Summary: Argentina’s energy crisis will get worse before it gets better. This article discusses how the country is working its neighbors for energy — to put the fires out while it begins to attract long term investment in the sector.
About the Author: Carlos St. James is an advisor to energy investors and developers in emerging markets. He founded the Argentine Renewable Energies Chamber; is a board member of the Latin American & Caribbean Council on Renewable Energy; founded and is chairman of the Middle East-Americas Energy Council; and is publisher of the Latin American Energy Review.
Argentina had already been in an unacknowledged energy crisis years before Juan Jose Aranguren, the new Energy & Mining Minister, announced it upon taking office last month.
Argentina’s economy has grown at a good pace in the last decade. As a comparison, its annual electricity consumption in gigawatt-hours (GWh) is currently comparable to that of Sweden or the state of Ohio in the U.S. But while demand has remained flat in Sweden and even dropped in Ohio over the last decade — the result of smaller economic growth and greater focus on energy efficiency — during the same period Argentina’s electricity demand rose by over 40% to 131,000 GWh — while installed capacity to generate this electricity grew only 30% (to 32,000 MW). In other words, investment in energy capacity has been insufficient. Simplifying for technical variables, it means that the difference will be made up by increased energy imports – and more blackouts as the margin for error disappears.
No wonder the minister announced that the crisis will last through 2017.
Examples abound. Argentina was once a big exporter of electricity to tiny Uruguay next door, but in recent years the tables have been turned: Argentina went from importing 19 GWh in 2010 to over 1300 GWh in 2015. A mind-blowing state of affairs when you look at a map and see the disparity in size of the two countries. Uruguay is ramping up to begin exporting natural gas to Argentina later this year, too.
But this isn’t enough. Argentina also had to import emergency electricity from Brazil at exorbitant prices in recent weeks as a summer heat wave hit Buenos Aires.
And this in turn fuels financial strain. Bolivia, which exports natural gas to Argentina, announced last week that its customer was in arrears on payments of gas to the tune of $300 million (two months’ worth of gas imports) and that it was considering cutting further supplies until payments were made. This caused a minor international incident and Bolivia’s president had to publicly back off from the statement. But the damage was done, and an embarrassed Argentina committed to making an initial $50 million payment.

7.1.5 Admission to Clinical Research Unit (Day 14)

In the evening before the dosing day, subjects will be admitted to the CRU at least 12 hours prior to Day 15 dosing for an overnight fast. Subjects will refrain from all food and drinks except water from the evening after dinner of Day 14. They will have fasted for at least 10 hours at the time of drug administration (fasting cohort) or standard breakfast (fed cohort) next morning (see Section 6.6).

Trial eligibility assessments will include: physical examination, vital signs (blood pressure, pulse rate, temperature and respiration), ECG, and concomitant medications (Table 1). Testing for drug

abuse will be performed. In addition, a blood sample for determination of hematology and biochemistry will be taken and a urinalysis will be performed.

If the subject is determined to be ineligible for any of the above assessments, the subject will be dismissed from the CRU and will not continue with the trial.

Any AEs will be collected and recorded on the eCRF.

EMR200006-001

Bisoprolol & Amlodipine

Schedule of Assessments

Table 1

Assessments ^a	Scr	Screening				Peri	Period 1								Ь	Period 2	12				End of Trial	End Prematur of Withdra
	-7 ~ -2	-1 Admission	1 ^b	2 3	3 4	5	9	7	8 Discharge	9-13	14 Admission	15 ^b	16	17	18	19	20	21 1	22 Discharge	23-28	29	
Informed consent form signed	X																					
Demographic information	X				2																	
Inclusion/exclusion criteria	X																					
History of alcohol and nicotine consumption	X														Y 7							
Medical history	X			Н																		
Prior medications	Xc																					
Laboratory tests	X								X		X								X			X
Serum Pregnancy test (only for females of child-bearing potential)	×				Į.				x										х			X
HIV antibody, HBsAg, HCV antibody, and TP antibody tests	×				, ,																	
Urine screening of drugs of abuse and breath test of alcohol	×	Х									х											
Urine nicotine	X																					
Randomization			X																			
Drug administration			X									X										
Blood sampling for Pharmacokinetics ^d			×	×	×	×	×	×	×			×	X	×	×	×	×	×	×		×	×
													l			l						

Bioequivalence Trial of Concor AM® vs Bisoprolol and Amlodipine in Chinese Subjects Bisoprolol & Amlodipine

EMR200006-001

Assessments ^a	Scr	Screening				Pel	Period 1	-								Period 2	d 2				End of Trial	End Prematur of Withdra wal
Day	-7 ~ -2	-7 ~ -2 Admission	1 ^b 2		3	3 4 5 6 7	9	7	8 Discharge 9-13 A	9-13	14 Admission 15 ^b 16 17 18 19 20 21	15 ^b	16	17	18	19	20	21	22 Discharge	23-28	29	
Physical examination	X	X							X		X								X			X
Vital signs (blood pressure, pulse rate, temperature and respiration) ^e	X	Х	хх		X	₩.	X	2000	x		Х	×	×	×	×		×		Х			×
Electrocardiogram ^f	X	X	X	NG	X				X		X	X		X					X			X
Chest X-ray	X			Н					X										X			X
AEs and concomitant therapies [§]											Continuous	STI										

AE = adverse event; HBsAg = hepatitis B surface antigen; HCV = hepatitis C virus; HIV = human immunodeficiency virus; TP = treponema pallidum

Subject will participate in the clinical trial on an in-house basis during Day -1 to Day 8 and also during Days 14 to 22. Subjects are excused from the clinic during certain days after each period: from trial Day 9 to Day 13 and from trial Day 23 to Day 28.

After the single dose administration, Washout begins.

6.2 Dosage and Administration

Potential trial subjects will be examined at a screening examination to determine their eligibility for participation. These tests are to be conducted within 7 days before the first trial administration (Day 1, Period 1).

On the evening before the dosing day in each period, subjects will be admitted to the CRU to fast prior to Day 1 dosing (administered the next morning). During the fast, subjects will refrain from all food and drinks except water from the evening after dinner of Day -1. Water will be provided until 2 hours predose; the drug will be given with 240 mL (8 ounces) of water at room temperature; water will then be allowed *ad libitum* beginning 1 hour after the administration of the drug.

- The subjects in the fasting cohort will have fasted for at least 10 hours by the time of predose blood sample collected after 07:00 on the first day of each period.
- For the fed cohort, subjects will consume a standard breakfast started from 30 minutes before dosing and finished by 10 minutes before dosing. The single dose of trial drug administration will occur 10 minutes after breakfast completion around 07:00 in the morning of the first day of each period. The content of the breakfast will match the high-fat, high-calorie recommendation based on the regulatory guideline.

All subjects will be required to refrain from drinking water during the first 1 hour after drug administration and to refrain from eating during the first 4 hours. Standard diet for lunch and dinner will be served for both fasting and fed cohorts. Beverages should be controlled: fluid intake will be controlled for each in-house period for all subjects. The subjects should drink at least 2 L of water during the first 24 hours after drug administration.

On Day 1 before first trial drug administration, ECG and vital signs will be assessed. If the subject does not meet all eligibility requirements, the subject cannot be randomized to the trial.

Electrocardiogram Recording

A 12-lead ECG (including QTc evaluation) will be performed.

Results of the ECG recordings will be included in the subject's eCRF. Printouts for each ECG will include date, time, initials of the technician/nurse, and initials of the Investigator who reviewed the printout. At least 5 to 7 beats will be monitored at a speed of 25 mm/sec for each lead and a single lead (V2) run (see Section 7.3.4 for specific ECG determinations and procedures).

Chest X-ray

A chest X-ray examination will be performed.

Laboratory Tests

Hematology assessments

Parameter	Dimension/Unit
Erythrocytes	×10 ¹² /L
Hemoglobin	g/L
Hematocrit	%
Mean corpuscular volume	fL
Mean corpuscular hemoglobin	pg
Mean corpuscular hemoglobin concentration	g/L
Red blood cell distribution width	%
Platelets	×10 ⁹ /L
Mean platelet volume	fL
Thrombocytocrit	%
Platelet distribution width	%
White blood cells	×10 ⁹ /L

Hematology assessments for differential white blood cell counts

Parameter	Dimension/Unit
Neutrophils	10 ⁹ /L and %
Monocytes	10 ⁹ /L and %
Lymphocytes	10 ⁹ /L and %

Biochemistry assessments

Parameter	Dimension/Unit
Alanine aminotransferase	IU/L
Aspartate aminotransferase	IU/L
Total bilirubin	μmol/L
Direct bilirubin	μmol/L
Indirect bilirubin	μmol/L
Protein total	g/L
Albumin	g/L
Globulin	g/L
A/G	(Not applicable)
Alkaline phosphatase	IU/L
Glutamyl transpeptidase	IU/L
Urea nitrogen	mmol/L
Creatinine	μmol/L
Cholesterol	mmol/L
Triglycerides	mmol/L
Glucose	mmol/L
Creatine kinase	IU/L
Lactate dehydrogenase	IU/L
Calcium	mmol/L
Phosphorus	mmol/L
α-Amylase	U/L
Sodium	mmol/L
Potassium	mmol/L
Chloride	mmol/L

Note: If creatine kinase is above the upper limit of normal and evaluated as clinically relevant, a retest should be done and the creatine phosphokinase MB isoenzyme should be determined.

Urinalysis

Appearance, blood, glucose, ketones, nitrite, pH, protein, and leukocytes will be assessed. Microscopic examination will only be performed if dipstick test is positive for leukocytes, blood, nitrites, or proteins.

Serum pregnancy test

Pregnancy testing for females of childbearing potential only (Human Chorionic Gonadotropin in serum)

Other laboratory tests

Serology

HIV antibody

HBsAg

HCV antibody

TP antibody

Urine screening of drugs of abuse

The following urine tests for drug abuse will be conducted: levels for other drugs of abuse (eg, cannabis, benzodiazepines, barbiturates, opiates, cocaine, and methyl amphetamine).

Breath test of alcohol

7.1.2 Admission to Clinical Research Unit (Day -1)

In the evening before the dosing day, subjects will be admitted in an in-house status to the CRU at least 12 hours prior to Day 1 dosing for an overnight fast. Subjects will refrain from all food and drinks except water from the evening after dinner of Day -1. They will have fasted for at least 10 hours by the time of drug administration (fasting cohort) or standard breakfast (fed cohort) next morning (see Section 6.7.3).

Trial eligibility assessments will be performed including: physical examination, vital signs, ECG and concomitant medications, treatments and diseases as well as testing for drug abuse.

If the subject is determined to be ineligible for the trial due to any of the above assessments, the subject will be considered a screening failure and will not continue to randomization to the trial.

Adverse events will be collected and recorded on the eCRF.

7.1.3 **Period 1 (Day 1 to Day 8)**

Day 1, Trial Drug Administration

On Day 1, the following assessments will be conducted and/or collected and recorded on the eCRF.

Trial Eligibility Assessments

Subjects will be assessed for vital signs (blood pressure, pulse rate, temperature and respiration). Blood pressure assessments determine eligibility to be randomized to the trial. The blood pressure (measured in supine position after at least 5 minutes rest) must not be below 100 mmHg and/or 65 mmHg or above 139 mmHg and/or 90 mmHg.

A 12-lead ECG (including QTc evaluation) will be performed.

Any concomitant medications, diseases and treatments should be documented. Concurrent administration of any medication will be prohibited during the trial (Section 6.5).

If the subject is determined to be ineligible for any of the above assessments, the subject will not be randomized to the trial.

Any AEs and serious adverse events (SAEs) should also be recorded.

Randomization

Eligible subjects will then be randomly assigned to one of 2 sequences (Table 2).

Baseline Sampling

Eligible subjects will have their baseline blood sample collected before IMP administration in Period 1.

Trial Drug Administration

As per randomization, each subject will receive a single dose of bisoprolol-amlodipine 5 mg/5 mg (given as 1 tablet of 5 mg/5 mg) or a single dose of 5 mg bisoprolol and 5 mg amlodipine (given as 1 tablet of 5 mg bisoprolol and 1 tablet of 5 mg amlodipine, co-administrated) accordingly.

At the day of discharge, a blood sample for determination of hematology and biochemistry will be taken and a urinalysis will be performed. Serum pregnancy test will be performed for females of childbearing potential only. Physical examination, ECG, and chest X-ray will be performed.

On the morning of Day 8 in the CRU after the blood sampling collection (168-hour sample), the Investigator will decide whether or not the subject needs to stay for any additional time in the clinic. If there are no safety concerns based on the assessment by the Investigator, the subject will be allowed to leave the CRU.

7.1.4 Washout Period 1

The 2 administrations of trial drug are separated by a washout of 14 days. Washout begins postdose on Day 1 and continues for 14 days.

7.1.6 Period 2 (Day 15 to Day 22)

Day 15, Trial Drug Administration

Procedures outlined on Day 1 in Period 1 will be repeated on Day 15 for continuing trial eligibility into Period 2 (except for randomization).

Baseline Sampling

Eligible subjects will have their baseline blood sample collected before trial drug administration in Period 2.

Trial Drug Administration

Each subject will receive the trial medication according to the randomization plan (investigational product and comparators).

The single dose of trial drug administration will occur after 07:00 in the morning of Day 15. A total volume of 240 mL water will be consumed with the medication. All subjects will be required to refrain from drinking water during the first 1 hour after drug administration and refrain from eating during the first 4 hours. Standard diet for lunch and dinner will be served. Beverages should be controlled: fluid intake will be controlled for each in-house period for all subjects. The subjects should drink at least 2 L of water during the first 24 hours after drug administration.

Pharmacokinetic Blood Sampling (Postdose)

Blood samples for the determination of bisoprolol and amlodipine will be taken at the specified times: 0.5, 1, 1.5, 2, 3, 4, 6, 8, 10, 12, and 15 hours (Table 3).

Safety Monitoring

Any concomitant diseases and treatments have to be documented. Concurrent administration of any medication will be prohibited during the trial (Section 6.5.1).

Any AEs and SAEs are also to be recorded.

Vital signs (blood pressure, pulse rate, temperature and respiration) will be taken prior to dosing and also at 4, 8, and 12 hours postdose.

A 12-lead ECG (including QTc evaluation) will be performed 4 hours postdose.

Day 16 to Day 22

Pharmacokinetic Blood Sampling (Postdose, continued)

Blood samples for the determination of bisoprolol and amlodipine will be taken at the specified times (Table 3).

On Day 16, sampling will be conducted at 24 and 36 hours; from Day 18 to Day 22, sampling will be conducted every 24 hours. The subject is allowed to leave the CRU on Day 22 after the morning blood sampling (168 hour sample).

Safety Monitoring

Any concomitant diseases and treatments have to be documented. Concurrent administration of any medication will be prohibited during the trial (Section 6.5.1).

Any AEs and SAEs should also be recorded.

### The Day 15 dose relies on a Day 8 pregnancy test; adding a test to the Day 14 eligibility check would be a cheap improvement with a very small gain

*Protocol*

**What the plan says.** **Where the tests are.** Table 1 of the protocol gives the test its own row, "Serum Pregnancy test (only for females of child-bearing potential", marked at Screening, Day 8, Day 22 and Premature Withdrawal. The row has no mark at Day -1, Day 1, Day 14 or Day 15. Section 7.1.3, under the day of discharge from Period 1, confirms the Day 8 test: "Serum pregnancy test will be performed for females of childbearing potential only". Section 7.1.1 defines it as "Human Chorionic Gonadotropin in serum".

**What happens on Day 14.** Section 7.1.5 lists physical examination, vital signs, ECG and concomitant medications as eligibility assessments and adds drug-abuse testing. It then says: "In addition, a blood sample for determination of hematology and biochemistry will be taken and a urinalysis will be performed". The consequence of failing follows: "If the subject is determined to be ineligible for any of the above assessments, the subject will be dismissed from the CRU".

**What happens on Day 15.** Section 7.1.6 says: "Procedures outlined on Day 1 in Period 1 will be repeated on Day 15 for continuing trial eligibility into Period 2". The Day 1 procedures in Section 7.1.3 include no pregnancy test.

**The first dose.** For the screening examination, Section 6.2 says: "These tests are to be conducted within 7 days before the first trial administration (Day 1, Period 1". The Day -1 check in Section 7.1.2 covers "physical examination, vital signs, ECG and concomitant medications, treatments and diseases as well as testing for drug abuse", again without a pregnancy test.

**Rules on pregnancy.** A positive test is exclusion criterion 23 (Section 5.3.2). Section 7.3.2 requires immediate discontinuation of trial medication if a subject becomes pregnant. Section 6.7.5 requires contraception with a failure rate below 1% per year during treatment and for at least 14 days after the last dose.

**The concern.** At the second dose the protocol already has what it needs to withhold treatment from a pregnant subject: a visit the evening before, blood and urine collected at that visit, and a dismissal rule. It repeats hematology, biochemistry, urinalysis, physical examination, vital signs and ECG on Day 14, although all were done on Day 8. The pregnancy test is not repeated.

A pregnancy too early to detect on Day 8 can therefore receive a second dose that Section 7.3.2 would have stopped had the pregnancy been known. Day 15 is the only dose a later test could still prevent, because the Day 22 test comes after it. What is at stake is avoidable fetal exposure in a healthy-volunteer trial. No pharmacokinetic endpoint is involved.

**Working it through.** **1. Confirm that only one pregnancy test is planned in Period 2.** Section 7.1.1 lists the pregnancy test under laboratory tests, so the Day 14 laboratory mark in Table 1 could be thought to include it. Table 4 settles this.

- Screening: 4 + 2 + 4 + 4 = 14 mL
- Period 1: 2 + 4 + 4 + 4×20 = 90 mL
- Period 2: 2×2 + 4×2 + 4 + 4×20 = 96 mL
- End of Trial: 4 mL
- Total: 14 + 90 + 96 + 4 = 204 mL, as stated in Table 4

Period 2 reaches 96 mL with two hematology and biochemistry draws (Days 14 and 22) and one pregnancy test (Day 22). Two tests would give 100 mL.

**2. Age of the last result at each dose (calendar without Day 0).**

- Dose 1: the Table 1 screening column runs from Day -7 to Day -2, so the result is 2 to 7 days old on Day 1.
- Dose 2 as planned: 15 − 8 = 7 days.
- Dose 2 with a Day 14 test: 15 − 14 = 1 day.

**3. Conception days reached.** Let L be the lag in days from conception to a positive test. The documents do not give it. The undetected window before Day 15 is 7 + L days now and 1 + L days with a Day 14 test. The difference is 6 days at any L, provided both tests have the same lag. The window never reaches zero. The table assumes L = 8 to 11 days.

This is particularly awkward because Argentina has also signed an agreement with Bolivia to import up to 500 MW of electricity beginning 2017. Bolivia is investing millions in transmission lines to connect with Argentina near the border.
The financial strain in turn creates temptation for mismanagement. Last year neighboring Paraguay formally accused Argentina of illegally profiteering from electricity imports. Paraguay sells electricity from its giant Yacyretá dam on the Paraná River — which under the terms of the agreement cannot be re-sold — yet Argentina was caught red-handed doing just that: arbitraging sales to Brazil for a quick profit.
This reveals the true effect of not having investors: in the last decade virtually the entirety of new installed capacity was fossil fuel driven (combined cycle, internal combustion and gas turbine generators). Hydropower additions have been flat, nuclear energy production actually fell, and renewables – where perhaps the greatest opportunity lies — have yet to make a noteworthy dent.
It wasn’t a conscious plan; it reflects expensive technical problems at the nuclear facilities in a country with little cash on hand and no sources of financing available (see our article about the country’s nuclear program here, written by the President of the Argentine National Atomic Energy Commission), coupled with a reasonable renewable energy program that nevertheless attracted no investors under the last administration.
Buying ready-built fossil fuel generators has been the easiest way to get quick additional capacity, but comes at a cost of lower efficiency, higher contamination, and higher long-term costs. It is a very shortsighted solution, but the only option available to the country.
The new government in Argentina is under stress to reverse this situation and attract long-term investment. Fortunately the nation’s natural resources abound. The much-discussed Vaca Muerta shale fields, for example, contain far more gas than oil (see our article about the challenges of getting Vaca Muerta’s shale to market here). But the shift needs to go away from quick solutions like internal combustion generators and tap its hydro, renewables and even nuclear sources.
© Latin American Energy Review 2016
About the Author:
Carlos St. James is the founder of the Argentine Renewable Energies Chamber (CADER, by its initials in Spanish); board member and was elected the first President Of the Latin American & Caribbean Council on Renewable Energy (LAC-CORE); founder and chairman of the Middle East-Americas Energy Council (MEAMEC); and founder and publisher of the Latin American Energy Review. His private sector background is focused primarily on finance and bringing together stakeholders so that deals get done. He advises governments on renewable energy policy, counsels private equity firms seeking to enter the region; and brings together stakeholders, including investors, for new energy projects.
He obtained his undergraduate degree in international economics from DePaul University and his masters in international relations from the Fletcher School at Tufts University.